After the sun, moon and Venus, the solar system giant Jupiter is usually the fourth-brightest object in the night sky. But for the last few weeks, Mars has been overtaking Jupiter as the next-most-dazzling planet as it glides closer to Earth night by night.
“The last time Mars was so bright in the sky was in 2003, the closest it had been in 60,000 years,” said Steward Observatory astronomer Thomas Fleming. “This time, it’s not as close, but almost” — a mere 35.8 million miles away.
Every 26 months, Mars is at opposition, meaning it’s on the exact opposite side of the sky from the sun. This celestial alignment happened Friday. The red planet rose as the sun set and dipped below the horizon with the sunrise. Mars will appear brightest from July 27 through 30.
But because of the planet’s slightly egg-shaped orbit, Earth continued to march closer to Mars after Friday, Fleming said. We will be closest on Tuesday, July 31.
That night, Flandrau Science Center and Planetarium on the University of Arizona campus will celebrate the Mars close approach with an evening of events dubbed “Mars Magnified.”
The night includes a special presentation, planetarium shows and telescope viewing for the whole family.
Starting at 8 p.m., planetary scientist Stephen Kortenkamp will give a special presentation called “Mars Madness” in the Eos Planetarium Theater in Flandrau. Kortenkamp will review the history of human exploration of our planetary neighbor, explain why Mars is so close to Earth and provide an overview of other planets visible in the night sky this time of year.
Following Kortenkamp’s presentation, there will be planetarium shows every hour on the hour. The last show starts at midnight.
Starting at 9 p.m., the Steward Observatory’s historic Raymond E. White 12-inch telescope — the largest on campus — and Flandrau’s 16-inch Cassegrain telescope will be trained on Mars, the fourth planet from the sun.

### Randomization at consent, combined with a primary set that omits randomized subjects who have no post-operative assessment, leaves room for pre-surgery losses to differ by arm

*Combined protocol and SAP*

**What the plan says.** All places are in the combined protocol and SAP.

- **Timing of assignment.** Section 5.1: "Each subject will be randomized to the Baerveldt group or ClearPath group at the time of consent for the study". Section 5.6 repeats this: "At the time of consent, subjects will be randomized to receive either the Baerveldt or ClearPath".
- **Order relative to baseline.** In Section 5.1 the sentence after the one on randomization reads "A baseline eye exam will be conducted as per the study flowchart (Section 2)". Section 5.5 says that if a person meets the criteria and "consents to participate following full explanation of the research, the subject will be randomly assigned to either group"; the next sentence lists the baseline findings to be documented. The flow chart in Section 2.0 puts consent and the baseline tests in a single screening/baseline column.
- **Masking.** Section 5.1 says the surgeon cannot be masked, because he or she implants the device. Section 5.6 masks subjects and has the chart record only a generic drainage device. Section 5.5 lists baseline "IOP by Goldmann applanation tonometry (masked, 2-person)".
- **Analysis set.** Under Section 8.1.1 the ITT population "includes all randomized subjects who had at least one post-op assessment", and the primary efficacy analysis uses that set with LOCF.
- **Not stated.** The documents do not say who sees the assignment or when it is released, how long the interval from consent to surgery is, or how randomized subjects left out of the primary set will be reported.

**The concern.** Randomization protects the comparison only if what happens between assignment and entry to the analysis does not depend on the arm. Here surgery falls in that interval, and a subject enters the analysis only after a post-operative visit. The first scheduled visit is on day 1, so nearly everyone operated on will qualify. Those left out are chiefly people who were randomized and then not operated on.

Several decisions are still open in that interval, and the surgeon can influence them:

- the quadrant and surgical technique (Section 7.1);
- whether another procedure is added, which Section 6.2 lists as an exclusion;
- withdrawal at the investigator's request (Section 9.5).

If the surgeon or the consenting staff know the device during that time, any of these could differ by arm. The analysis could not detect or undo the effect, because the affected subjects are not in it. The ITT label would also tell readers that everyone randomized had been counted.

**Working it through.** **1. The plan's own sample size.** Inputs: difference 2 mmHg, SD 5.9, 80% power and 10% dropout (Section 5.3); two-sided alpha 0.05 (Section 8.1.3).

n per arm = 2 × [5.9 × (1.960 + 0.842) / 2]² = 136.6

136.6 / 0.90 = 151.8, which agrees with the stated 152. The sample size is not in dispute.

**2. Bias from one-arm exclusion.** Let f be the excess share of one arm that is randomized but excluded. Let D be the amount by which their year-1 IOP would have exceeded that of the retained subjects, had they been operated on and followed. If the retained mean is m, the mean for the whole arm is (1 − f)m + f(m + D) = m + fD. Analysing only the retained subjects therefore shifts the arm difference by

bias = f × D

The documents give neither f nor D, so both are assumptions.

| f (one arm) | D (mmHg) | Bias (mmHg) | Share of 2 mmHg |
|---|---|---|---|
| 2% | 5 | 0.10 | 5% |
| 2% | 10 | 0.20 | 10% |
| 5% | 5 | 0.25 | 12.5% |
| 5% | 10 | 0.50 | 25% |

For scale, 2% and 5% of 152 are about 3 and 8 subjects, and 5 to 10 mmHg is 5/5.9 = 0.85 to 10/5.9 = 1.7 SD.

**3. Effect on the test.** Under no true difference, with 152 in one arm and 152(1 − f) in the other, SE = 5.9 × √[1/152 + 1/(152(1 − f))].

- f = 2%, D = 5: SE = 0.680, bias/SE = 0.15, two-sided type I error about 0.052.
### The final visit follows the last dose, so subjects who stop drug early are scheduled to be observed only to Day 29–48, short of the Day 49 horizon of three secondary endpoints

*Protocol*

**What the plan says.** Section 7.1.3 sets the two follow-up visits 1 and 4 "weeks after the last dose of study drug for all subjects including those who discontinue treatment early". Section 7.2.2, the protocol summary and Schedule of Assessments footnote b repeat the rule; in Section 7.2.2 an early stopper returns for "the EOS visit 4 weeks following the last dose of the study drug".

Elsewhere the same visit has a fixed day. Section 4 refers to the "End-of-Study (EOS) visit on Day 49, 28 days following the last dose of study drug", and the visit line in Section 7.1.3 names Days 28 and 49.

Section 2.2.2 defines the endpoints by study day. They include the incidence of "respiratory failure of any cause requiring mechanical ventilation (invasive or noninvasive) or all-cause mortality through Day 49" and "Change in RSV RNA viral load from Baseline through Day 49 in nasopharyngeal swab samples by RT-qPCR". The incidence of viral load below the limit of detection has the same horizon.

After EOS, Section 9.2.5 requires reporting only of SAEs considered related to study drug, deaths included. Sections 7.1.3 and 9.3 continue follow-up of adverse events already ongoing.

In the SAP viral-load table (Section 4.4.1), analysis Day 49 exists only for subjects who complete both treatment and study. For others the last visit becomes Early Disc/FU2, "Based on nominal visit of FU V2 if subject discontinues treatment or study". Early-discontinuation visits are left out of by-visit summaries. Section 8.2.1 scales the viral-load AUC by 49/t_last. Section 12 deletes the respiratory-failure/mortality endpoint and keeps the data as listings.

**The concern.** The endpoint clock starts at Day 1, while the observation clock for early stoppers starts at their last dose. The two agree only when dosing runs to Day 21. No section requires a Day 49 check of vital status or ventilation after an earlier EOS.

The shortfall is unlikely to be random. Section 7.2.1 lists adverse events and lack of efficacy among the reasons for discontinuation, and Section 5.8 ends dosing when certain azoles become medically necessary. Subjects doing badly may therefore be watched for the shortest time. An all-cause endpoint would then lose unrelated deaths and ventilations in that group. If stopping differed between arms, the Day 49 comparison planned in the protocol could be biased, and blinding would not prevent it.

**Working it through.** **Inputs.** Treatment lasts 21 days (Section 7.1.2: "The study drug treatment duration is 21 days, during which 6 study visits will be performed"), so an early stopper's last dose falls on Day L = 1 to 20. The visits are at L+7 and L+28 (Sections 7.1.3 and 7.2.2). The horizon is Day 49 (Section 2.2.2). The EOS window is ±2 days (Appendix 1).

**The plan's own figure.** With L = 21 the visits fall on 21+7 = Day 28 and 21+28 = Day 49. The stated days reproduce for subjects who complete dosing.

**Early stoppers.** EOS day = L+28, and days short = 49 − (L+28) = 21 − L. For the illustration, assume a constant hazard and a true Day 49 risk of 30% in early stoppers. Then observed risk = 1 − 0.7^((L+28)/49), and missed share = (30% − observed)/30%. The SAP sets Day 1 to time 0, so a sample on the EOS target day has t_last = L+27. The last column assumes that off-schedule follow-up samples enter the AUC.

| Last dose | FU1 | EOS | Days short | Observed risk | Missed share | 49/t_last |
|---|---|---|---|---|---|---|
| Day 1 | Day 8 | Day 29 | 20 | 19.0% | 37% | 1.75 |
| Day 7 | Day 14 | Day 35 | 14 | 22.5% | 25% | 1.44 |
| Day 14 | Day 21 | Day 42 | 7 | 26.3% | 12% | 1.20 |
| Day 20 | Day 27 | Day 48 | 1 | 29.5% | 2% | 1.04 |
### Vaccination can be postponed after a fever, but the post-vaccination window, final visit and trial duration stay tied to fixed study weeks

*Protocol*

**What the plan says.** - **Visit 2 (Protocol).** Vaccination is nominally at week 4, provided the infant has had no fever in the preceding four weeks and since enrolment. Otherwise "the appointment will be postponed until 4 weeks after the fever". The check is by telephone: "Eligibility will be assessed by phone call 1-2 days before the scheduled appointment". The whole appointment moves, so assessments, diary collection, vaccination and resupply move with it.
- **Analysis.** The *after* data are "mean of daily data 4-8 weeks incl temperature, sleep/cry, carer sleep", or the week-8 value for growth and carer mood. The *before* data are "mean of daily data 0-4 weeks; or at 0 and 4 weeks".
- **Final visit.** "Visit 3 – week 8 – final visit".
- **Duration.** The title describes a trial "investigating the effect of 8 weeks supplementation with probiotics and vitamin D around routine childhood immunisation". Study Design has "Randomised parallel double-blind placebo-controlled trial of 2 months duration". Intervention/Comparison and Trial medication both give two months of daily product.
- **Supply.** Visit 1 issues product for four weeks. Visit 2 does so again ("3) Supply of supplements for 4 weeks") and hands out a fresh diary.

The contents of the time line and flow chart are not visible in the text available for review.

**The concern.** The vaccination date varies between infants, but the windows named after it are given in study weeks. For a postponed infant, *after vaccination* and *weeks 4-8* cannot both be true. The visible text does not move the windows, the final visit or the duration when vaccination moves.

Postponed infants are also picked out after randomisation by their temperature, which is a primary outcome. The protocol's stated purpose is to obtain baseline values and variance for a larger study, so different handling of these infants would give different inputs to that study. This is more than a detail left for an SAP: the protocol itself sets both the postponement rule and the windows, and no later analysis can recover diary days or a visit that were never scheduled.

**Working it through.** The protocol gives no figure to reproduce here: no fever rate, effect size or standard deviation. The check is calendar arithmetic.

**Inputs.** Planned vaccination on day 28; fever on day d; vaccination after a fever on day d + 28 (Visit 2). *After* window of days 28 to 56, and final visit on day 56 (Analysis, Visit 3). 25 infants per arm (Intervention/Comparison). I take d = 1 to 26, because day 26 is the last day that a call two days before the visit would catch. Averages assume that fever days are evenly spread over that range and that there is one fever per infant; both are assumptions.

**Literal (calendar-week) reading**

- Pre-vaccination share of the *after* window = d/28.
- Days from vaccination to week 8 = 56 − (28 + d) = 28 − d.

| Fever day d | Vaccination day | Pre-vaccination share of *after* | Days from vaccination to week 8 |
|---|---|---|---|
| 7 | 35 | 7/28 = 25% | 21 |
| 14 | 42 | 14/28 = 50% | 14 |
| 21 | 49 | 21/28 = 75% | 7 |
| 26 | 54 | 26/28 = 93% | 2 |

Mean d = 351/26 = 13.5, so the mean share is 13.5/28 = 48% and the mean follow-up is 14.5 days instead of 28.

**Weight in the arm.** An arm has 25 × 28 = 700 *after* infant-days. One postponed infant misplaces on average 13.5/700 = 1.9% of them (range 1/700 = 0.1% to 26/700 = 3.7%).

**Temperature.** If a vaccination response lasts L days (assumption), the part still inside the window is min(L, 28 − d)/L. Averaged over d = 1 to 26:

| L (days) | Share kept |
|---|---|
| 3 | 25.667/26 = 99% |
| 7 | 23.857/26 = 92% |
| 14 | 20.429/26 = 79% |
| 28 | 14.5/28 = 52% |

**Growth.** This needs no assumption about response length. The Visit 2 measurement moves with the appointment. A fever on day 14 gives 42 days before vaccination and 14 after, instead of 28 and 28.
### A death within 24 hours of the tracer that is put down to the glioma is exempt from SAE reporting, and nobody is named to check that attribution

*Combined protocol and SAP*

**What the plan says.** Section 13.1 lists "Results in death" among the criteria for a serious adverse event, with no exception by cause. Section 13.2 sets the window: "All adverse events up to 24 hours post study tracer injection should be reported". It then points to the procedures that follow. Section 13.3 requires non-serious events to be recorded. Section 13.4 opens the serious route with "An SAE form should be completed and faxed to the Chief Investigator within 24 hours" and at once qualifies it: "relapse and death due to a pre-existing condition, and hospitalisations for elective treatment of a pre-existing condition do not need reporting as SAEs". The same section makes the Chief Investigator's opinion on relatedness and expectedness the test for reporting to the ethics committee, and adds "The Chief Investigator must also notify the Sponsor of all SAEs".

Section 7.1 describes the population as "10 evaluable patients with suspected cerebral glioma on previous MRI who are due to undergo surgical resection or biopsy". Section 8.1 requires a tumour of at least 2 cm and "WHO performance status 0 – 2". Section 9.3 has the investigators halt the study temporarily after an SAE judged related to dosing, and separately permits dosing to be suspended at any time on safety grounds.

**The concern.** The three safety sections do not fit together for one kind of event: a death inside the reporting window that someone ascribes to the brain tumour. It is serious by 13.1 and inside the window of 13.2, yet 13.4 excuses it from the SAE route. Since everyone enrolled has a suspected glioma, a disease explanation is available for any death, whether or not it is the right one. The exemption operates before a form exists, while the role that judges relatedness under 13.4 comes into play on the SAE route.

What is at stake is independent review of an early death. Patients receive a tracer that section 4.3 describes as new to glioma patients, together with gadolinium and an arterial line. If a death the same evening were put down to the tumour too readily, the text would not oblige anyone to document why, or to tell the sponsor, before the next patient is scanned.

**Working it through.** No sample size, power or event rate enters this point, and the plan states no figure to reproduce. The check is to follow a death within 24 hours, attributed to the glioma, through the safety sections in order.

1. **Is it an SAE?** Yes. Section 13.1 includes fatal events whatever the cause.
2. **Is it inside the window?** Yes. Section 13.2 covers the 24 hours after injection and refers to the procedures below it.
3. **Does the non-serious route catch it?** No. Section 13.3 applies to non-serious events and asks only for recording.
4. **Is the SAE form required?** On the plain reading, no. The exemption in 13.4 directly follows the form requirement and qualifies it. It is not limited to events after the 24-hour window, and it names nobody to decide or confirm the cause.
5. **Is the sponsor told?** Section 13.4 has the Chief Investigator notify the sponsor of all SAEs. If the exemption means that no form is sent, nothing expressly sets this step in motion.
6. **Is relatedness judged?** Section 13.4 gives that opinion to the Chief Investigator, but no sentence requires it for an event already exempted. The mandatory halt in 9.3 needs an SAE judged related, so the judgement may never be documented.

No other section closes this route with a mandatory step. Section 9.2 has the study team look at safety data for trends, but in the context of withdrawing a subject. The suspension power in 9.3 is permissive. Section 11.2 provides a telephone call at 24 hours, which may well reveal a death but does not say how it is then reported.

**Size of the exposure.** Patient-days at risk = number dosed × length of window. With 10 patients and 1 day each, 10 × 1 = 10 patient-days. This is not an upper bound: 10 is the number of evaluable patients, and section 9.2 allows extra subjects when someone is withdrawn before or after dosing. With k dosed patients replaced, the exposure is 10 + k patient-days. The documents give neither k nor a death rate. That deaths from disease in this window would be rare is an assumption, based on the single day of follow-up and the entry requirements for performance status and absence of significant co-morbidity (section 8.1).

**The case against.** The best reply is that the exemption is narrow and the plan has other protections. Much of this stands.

Both telescopes will be open to the public until 2 a.m. at no cost. Additionally, telescopes manned by volunteers from the Mt. Lemmon SkyCenter, Tucson Amateur Astronomy Association, the Lunar and Planetary Laboratory and Steward Observatory will be available on the UA Mall in front of Flandrau, 601 E. University Blvd.
All telescope viewing is weather-permitting.
If it is too cloudy for telescopes at about 5 p.m. on Tuesday afternoon, Fleming will not ask volunteers to come out with their telescopes. However, he will monitor the weather throughout the night. If the clouds break at any time, he will open the Steward Observatory telescope, 933 N. Cherry Ave., just west of Flandrau. Despite any weather, planetarium shows will continue.
A regional dust storm began in late May on Mars. By mid-June, it had reached global status, said Alfred McEwen, director of the Planetary Image Research Laboratory at the UA.
“The dust storm peaked two weeks ago and is gradually clearing,” he said. “It’ll still be noticeably dustier for a least another month.”
With larger telescopes, it could be possible to see the white south polar cap and a pattern of four dark spots around the equator, which are actually four shield volcanoes. Among them is Olympus Mons, the largest volcano in the solar system.